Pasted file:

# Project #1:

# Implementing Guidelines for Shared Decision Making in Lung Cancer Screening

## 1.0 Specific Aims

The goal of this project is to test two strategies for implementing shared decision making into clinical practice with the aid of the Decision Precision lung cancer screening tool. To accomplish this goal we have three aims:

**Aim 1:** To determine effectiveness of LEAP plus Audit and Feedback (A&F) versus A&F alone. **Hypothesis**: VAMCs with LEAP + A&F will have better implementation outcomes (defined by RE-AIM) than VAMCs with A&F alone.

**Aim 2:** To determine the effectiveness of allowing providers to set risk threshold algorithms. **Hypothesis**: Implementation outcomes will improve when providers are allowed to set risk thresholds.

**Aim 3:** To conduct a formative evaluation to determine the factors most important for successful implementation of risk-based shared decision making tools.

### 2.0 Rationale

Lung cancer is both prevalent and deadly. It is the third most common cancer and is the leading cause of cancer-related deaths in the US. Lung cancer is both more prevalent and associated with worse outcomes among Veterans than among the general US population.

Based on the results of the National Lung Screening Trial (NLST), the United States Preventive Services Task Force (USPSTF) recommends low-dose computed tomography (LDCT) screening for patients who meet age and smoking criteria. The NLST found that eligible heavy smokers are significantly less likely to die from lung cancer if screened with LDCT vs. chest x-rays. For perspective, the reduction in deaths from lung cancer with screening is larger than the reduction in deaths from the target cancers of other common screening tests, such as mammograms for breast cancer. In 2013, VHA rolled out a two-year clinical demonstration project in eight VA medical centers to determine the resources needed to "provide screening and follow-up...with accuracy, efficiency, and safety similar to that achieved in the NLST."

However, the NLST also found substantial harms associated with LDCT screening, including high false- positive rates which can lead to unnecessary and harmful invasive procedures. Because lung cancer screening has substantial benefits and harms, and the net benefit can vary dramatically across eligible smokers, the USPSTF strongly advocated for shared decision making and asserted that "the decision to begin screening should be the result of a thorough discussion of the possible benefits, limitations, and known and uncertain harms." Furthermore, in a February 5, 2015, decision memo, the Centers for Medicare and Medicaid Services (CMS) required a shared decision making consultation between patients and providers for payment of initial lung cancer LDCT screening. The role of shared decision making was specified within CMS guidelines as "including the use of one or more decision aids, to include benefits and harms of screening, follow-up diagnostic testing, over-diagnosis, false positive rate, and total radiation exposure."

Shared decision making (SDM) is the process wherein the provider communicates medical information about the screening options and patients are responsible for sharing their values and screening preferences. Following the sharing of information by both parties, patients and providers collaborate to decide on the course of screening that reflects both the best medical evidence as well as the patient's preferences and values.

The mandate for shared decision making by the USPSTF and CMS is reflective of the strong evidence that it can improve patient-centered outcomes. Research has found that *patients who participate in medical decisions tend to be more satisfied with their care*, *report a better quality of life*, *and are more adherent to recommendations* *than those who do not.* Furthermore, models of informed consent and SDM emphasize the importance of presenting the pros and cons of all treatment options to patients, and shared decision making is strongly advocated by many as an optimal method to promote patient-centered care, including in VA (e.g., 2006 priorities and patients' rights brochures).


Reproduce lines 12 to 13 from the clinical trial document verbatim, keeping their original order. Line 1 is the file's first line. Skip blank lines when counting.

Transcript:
Shared decision making (SDM) is the process wherein the provider communicates medical information about the screening options and patients are responsible for sharing their values and screening preferences. Following the sharing of information by both parties, patients and providers collaborate to decide on the course of screening that reflects both the best medical evidence as well as the patient's preferences and values.

The mandate for shared decision making by the USPSTF and CMS is reflective of the strong evidence that it can improve patient-centered outcomes. Research has found that *patients who participate in medical decisions tend to be more satisfied with their care*, *report a better quality of life*, *and are more adherent to recommendations* *than those who do not.* Furthermore, models of informed consent and SDM emphasize the importance of presenting the pros and cons of all treatment options to patients, and shared decision making is strongly advocated by many as an optimal method to promote patient-centered care, including in VA (e.g., 2006 priorities and patients' rights brochures).